In Roald Dahl's George’s Marvelous Medicine, the grandma in the story proclaims that a "big fat earwig is very tasty."
"But you’ve got to be very quick, my dear, when you put one of those in your mouth," adds the grandmother. "It has a pair of sharp nippers on its back end and if it grabs your tongue with those, it never lets go. So you’ve got to bite the earwig first, chop chop, before it bites you."
I would not recommend that anyone eat an earwig, let alone encourage a child to do so. I wouldn't dare entice a small one with such a fearful tale, afraid that he or she would go on to believe that not only are earwigs edible, but that—if not eaten quickly—their pinchers can grab ahold of your tongue. Yet, I also find this script enticing, exciting and imagination-provoking. It causes me to wonder about the life of earwigs, what their existence is all about, and what those darn pinchers (that apparently never let go) are really used for. Does it not cause you to also wonder?
Are earwigs and pincher bugs the same?
While Earwigs and pincher bugs are one in the same, the name "pincher bug" seems to me vastly more appealing than "earwig," as the former doesn’t conjure up images of a creature laying eggs near someone’s brain.
"Pincher bug," though, is just a nickname for an earwig. Earwigs do have quite the intimidating-looking pinchers, which protrude at the end of their flexible abdomen. These frightening forceps are not just appendages, but are developed and workable for multiple uses. These forceps—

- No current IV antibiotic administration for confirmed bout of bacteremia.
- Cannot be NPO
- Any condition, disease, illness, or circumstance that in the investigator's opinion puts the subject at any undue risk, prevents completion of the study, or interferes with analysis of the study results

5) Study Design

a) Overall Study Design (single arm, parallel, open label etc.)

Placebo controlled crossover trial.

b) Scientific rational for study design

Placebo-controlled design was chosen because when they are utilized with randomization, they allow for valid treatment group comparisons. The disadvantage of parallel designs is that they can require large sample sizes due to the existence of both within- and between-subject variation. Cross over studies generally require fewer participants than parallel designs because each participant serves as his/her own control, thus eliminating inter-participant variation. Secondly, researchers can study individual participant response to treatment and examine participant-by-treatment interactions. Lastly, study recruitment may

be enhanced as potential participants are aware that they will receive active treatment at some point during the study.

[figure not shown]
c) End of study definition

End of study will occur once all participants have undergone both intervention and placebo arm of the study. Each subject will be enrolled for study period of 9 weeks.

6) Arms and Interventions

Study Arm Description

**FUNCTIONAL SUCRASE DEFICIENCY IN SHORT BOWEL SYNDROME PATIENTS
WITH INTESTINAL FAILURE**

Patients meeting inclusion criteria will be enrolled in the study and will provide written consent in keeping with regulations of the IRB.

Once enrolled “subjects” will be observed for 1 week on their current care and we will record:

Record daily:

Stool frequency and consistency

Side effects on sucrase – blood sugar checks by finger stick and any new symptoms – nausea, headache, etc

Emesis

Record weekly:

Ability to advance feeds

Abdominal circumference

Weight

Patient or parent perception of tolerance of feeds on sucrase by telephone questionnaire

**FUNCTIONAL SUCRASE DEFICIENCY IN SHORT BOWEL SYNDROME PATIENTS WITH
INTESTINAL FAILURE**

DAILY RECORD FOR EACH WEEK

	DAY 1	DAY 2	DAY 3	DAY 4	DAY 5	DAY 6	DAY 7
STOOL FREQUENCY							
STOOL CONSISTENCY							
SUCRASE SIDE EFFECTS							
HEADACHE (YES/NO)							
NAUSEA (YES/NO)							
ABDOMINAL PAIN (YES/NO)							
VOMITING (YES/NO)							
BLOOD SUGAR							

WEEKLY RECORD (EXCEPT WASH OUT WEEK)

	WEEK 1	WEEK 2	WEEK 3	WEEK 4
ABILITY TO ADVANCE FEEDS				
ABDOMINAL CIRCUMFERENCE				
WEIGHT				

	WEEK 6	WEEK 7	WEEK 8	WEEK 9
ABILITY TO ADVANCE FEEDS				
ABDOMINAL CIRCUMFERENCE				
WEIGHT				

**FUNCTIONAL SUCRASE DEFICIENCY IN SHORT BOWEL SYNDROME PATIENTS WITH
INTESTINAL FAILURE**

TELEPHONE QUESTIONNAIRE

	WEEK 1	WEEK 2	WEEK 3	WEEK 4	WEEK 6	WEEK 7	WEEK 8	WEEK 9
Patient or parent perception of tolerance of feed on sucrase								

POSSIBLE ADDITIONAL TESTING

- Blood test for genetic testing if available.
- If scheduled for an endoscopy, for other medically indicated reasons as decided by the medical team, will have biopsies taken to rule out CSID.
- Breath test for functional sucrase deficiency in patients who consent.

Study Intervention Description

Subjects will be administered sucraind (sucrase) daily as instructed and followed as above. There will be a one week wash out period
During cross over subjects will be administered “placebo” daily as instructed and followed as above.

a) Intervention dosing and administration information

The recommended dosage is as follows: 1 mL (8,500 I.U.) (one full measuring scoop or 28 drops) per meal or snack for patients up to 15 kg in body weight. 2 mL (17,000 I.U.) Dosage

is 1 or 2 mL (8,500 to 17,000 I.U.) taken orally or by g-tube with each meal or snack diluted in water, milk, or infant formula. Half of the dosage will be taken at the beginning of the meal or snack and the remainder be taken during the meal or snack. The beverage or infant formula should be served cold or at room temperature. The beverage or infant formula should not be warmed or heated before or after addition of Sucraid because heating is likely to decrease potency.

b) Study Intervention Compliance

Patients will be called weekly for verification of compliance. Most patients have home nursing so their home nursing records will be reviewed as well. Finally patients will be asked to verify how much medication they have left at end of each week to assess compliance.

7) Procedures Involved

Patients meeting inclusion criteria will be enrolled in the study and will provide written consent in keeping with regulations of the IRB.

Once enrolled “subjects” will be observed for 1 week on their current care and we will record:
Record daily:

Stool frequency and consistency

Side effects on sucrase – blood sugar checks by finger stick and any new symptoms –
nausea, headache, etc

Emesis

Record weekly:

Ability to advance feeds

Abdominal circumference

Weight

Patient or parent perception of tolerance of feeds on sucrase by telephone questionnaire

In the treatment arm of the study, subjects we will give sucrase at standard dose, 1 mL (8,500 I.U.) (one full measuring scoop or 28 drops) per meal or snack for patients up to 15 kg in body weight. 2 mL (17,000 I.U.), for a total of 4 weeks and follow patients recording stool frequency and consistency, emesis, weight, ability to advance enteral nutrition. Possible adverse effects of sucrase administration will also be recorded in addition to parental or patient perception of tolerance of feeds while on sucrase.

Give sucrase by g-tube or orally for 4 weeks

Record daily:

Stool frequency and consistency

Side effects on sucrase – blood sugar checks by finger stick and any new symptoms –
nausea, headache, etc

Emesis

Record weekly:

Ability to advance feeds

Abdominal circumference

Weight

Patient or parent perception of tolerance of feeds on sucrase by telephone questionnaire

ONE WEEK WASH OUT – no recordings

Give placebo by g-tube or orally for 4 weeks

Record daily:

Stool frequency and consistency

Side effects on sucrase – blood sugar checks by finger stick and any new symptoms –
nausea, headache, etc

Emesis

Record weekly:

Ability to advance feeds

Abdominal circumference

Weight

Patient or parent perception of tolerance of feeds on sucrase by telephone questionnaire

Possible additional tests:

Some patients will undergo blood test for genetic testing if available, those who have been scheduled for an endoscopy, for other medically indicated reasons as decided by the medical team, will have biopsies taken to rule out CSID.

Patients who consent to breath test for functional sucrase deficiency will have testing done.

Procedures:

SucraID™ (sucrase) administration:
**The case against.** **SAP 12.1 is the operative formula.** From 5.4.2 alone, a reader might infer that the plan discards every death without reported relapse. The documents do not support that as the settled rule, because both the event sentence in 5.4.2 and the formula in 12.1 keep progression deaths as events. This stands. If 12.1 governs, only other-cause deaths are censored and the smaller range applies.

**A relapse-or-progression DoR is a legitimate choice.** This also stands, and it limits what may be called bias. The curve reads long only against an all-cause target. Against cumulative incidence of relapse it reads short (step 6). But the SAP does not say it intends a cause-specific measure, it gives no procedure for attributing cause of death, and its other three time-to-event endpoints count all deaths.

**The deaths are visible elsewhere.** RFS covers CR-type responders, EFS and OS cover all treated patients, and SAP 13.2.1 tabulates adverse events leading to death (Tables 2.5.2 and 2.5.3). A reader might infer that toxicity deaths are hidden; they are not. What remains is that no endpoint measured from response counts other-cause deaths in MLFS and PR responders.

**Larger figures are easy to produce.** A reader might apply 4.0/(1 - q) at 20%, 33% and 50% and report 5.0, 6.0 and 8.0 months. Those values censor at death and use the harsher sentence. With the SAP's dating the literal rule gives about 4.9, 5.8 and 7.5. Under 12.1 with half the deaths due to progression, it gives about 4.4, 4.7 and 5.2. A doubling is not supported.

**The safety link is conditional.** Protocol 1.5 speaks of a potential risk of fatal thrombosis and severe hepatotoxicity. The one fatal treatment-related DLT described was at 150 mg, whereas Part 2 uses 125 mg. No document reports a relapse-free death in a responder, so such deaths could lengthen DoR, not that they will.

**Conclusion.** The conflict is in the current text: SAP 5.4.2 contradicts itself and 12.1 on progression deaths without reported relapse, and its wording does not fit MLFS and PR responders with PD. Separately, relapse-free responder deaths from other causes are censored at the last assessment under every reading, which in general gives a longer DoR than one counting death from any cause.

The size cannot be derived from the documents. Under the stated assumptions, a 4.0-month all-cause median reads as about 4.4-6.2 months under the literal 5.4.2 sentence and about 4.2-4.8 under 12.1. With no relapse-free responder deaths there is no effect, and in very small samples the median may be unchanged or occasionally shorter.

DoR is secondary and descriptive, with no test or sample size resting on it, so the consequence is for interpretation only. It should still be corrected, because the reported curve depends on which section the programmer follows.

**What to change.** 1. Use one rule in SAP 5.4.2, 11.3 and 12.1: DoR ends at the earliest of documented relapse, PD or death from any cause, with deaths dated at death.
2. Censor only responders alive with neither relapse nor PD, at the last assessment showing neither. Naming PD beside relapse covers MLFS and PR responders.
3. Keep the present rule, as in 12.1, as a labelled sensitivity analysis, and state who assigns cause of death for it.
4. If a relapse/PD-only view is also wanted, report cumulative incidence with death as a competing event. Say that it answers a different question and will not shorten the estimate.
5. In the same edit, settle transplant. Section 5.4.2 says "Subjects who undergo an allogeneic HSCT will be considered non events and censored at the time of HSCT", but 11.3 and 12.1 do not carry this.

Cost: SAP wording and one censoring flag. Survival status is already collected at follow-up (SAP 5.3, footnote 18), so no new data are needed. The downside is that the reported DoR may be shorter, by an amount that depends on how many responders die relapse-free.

- Fend off an attacking predator (trying to have the earwig as a crunchy treat).
- Catch prey.
- Play a role in the mating ritual of males and females. (I’ll spare you the details.)
Pocket Fact: If you look at the pinchers, you can identify the gender of the earwig. A male will have two distinct curved pinchers while a female has two more narrow straight pinchers.
Why are earwigs called earwigs?
The next question that may come to mind is “why would earwigs be called earwigs”?
The insect’s name comes from the Old English words ear wicga. "Ear wicga" generally translates to “ear wiggler” or “ear creature,” which dates this superstition back even further than I had imagined, to well over a thousand years ago. This belief was prevalent worldwide. In Danish, Swedish, Medieval Dutch, Medieval Latin, and Medieval French languages, the names for earwig refer to the ear. So, perhaps, once upon a time, it did crawl into someone’s ear while they slept, though it has never been scientifically proven.
Do earwigs like to crawl into your ears?
Do earwigs actually crawl into people’s ears or is this just a silly superstition? Though it would make for a great, though rather disturbing, story, earwigs do not actually crawl into people’s ears. In fact, they don’t really want to have anything to do with either you or me.
Can earwigs fly?
Earwigs have wings and they are usable, but the looming question remains: "Are they used"? An earwig occasionally uses its wings, but it is a rare occurrence to see an earwig in flight.
Earwigs are not good fliers. The European earwig may use its wings in short bursts: to fly-hop small distances, break falls, or escape danger. But, the wings are not used to traverse long distances.
Are earwigs dangerous; do they bite?